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Justice News

Department of Justice
U.S. Attorney’s Office
Northern District of Iowa

FOR IMMEDIATE RELEASE
Monday, October 24, 2016

United States Attorneys Announce Election Day Program

United States Attorneys Kevin W. Techau and Kevin E. VanderSchel of the Northern and Southern Districts of Iowa, respectively, announced today that Daniel Tvedt and Virginia Bruner will lead the efforts of their Offices in connection with the Justice Department’s nationwide Election Day Program for the upcoming November 8, 2016, general elections.  These Assistant United States Attorneys have been appointed to serve as District Election Officers for the Northern and Southern Districts of Iowa, and in that capacity are responsible for overseeing the handling of complaints of election fraud and voting rights abuses in consultation with Justice Department Headquarters in Washington.

United States Attorney VanderSchel said, “Every citizen must be able to vote without interference or discrimination and to have that vote counted without it being stolen because of fraud.  The Department of Justice will act promptly and aggressively to protect the integrity of the election process.”

The Department of Justice has an important role in deterring election fraud and discrimination at the polls, and combating these violations whenever and wherever they occur.  The Department’s long-standing Election Day Program furthers these goals, and also seeks to ensure public confidence in the integrity of the election process by providing local points of contact within the Department for the public to report possible election fraud and voting rights violations while the polls are open on election day.

Federal law protects against such crimes as intimidating or bribing voters, buying and selling votes, impersonating voters, altering vote tallies, stuffing ballot boxes, and marking ballots for voters against their wishes or without their input.  It also contains special protections for the rights of voters and provides that they can vote free from acts that intimidate or harass them.  For example, actions of persons designed to interrupt or intimidate voters at polling places by questioning or challenging them, or by photographing or videotaping them, under the pretext that these are actions to uncover illegal voting may violate federal voting rights law.  Further, federal law protects the right of voters to mark their own ballot or to be assisted by a person of their choice.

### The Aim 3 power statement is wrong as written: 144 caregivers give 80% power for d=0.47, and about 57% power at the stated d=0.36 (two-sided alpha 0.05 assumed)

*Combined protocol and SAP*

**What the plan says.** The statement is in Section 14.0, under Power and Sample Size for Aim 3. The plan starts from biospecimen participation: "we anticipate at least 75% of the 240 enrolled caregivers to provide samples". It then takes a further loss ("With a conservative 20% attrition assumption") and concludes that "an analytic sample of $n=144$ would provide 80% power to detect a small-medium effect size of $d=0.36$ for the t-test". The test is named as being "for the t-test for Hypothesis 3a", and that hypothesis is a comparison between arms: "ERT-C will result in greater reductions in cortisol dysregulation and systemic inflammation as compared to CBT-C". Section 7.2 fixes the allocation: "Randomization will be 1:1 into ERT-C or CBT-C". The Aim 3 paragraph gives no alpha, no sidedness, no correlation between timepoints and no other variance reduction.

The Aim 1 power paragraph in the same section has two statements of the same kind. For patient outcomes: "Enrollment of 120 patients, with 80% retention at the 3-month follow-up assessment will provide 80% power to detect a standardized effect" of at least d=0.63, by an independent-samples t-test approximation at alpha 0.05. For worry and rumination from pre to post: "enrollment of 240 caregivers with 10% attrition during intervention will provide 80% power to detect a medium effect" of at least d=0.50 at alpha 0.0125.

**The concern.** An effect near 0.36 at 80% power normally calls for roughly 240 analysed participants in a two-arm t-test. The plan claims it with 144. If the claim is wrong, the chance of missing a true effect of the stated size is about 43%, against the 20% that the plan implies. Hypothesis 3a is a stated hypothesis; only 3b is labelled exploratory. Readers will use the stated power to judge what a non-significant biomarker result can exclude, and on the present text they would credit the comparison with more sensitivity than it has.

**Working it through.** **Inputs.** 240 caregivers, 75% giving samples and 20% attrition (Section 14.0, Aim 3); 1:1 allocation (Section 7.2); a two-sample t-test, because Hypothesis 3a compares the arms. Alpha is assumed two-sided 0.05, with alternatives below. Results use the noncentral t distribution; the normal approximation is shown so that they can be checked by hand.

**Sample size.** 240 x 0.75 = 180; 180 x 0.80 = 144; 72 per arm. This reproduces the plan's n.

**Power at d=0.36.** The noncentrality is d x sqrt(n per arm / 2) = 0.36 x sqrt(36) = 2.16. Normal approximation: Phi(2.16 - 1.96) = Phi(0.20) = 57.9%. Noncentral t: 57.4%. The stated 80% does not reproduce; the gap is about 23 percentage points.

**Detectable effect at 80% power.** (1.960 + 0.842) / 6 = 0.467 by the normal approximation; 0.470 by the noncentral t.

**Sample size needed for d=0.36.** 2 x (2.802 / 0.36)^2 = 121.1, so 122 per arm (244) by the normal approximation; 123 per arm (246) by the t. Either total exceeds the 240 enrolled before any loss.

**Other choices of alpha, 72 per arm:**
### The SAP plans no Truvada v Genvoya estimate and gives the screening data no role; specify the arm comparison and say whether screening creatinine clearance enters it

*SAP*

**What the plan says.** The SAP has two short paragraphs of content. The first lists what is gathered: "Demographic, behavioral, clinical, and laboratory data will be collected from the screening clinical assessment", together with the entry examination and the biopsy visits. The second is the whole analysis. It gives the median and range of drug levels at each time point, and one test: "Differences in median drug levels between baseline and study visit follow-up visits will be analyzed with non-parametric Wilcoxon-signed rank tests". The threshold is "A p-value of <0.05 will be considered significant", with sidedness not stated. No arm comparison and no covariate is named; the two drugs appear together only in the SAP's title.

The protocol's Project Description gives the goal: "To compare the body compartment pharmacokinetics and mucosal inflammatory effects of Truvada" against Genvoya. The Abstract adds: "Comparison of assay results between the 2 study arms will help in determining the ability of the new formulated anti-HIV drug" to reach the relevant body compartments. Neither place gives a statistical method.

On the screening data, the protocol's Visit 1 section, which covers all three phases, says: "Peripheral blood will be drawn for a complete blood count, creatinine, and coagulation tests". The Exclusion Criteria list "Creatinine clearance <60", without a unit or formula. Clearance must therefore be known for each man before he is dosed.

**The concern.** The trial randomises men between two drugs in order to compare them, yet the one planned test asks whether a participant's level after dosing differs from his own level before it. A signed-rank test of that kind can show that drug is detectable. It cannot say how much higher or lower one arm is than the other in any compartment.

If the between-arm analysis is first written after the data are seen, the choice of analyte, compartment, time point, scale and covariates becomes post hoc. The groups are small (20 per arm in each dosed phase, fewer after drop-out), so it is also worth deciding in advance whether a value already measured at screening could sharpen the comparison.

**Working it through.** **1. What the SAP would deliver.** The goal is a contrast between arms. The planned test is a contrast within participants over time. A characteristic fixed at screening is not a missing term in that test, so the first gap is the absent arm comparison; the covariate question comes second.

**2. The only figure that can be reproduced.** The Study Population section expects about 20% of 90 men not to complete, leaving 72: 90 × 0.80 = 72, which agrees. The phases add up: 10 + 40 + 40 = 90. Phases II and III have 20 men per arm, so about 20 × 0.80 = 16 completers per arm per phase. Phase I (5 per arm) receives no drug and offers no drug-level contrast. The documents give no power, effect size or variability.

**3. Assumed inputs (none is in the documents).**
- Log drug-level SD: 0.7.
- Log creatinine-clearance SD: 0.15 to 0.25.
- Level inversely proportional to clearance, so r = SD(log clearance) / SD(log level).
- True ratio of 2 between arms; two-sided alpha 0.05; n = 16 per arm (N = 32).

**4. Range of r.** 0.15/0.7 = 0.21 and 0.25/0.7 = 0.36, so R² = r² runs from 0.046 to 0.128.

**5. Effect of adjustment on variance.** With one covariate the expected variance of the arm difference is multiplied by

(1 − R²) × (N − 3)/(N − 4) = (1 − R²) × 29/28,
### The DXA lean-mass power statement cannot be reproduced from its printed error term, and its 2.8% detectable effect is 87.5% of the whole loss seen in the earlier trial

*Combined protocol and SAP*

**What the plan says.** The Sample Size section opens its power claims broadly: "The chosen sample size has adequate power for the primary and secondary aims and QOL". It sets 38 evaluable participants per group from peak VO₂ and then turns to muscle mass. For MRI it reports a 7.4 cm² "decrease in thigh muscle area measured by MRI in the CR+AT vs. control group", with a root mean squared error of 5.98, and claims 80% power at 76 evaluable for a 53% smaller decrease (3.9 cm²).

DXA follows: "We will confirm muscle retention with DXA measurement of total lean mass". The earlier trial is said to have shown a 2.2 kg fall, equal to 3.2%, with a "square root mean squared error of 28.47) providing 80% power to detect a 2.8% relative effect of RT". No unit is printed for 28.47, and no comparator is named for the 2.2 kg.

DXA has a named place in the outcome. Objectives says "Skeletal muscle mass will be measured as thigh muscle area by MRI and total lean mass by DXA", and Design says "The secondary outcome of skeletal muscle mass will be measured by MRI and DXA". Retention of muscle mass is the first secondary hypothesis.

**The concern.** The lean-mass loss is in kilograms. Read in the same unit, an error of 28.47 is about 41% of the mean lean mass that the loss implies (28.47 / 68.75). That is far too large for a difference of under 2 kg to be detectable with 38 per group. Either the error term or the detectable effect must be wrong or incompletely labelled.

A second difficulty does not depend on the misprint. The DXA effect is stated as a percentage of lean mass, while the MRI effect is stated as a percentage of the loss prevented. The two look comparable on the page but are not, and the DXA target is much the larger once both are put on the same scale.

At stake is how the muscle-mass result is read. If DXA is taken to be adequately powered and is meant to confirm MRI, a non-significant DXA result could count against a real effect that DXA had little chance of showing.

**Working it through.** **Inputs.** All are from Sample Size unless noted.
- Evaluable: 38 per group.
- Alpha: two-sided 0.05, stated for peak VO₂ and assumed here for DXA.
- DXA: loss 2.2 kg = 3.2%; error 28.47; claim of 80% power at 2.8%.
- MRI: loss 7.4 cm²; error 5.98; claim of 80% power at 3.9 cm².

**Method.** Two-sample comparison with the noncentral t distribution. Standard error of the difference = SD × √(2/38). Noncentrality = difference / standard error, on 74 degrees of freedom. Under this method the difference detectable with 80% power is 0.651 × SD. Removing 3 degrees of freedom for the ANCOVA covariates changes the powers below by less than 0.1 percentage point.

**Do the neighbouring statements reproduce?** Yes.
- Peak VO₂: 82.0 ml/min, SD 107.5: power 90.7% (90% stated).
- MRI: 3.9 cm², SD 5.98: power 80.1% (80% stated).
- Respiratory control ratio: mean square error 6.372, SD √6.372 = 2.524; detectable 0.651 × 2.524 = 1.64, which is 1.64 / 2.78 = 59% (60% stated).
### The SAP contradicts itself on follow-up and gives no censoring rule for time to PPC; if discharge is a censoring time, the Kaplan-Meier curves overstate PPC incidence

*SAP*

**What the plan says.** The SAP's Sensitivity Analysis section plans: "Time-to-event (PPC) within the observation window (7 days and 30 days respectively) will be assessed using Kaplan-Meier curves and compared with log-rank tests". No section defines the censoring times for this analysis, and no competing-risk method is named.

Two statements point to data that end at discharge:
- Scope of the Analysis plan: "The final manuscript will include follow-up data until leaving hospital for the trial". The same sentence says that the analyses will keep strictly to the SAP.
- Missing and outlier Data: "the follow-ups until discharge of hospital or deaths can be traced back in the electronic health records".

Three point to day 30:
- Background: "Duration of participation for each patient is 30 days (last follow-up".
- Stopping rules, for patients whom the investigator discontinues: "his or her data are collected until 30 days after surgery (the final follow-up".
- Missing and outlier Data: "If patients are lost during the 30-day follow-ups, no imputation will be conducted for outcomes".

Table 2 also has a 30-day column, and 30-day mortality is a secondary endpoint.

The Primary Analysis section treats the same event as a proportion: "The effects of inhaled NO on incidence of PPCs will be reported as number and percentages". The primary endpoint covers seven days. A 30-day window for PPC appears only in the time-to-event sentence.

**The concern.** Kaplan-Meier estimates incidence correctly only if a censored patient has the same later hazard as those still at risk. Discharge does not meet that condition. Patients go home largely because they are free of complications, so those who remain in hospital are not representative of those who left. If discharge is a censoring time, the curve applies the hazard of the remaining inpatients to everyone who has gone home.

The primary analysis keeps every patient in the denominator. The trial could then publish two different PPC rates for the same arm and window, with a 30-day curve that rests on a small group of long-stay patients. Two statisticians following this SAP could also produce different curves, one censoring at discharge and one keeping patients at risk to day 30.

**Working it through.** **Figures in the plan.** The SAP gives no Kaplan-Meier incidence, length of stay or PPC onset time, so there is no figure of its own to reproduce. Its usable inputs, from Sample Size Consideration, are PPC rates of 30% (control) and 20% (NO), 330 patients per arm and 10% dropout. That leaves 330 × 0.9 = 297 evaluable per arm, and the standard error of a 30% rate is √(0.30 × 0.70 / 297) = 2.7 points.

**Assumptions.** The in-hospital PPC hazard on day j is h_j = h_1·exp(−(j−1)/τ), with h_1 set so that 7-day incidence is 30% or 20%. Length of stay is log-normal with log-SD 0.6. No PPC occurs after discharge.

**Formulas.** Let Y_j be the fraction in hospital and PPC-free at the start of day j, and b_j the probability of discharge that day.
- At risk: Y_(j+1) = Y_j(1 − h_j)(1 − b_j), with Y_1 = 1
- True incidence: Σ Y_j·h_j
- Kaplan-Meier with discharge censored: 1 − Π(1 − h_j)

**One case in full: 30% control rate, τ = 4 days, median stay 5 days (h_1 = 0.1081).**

United States Attorney Techau said, “Ensuring free and fair elections depends in large part on the cooperation of the American electorate.  The franchise is the cornerstone of American democracy.   We all must ensure that those who are entitled to the franchise exercise it if they choose, and that those who seek to corrupt it are brought to justice.  It is imperative that those who have specific information about discrimination or election fraud make that information available immediately to my Office, the FBI, or the Civil Rights Division.”

In order to respond to complaints of election fraud or voting rights abuses on November 8, 2016, and to ensure that such complaints are directed to the appropriate authorities, United States Attorneys Techau and VanderSchel stated that District Election Officers will be on duty in the Northern and Southern Districts while the polls are open.  They can be reached by the public at the following telephone numbers: (319) 363-6333 (Cedar Rapids) and (515) 473-9300 (Des Moines).

In addition, the FBI will have special agents available in each field office and resident agency throughout the country to receive allegations of election fraud and other election abuses on election day.  The local FBI field office can be reached by the public at (319) 366-2461 (Cedar Rapids) or (515) 223-4278 (Des Moines).

Complaints about possible violations of the federal voting rights laws can be made directly to the Civil Rights Division’s Voting Section in Washington by phone at 1-800-253-3931 or (202) 307-2767, by fax at (202) 307-3961, by email to voting.section@usdoj.gov or by complaint form at http://www.justice.gov/crt/complaint/votintake/index.php.

Topic: 
Community Outreach
Updated October 24, 2016